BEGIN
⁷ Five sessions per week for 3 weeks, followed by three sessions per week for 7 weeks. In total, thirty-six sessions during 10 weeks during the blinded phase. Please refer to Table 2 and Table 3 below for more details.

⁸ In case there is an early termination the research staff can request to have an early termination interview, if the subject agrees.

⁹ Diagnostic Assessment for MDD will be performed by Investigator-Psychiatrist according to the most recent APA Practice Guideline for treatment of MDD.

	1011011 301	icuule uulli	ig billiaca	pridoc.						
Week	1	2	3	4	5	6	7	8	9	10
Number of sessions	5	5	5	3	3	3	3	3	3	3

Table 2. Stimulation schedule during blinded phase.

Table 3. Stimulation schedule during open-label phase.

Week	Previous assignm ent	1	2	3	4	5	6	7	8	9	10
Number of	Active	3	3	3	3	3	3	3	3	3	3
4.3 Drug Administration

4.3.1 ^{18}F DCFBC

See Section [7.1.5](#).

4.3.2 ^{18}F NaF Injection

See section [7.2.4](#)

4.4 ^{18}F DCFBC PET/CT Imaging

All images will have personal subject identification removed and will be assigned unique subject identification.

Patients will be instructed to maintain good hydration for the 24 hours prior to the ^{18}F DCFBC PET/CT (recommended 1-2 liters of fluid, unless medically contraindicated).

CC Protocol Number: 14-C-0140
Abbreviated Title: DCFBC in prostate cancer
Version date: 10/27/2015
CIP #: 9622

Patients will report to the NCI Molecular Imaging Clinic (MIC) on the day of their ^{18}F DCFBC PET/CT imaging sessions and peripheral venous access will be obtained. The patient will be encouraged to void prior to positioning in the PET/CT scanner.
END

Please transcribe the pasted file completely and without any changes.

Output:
⁷ Five sessions per week for 3 weeks, followed by three sessions per week for 7 weeks. In total, thirty-six sessions during 10 weeks during the blinded phase. Please refer to Table 2 and Table 3 below for more details.

⁸ In case there is an early termination the research staff can request to have an early termination interview, if the subject agrees.

⁹ Diagnostic Assessment for MDD will be performed by Investigator-Psychiatrist according to the most recent APA Practice Guideline for treatment of MDD.

	1011011 301	icuule uulli	ig billiaca	pridoc.						
Week	1	2	3	4	5	6	7	8	9	10
Number of sessions	5	5	5	3	3	3	3	3	3	3

Table 2. Stimulation schedule during blinded phase.

Table 3. Stimulation schedule during open-label phase.

Week	Previous assignm ent	1	2	3	4	5	6	7	8	9	10
Number of	Active	3	3	3	3	3	3	3	3	3	3
4.3 Drug Administration

4.3.1 ^{18}F DCFBC

See Section [7.1.5](#).

4.3.2 ^{18}F NaF Injection

See section [7.2.4](#)

4.4 ^{18}F DCFBC PET/CT Imaging

All images will have personal subject identification removed and will be assigned unique subject identification.

Patients will be instructed to maintain good hydration for the 24 hours prior to the ^{18}F DCFBC PET/CT (recommended 1-2 liters of fluid, unless medically contraindicated).

CC Protocol Number: 14-C-0140
Abbreviated Title: DCFBC in prostate cancer
Version date: 10/27/2015
CIP #: 9622

Patients will report to the NCI Molecular Imaging Clinic (MIC) on the day of their ^{18}F DCFBC PET/CT imaging sessions and peripheral venous access will be obtained. The patient will be encouraged to void prior to positioning in the PET/CT scanner.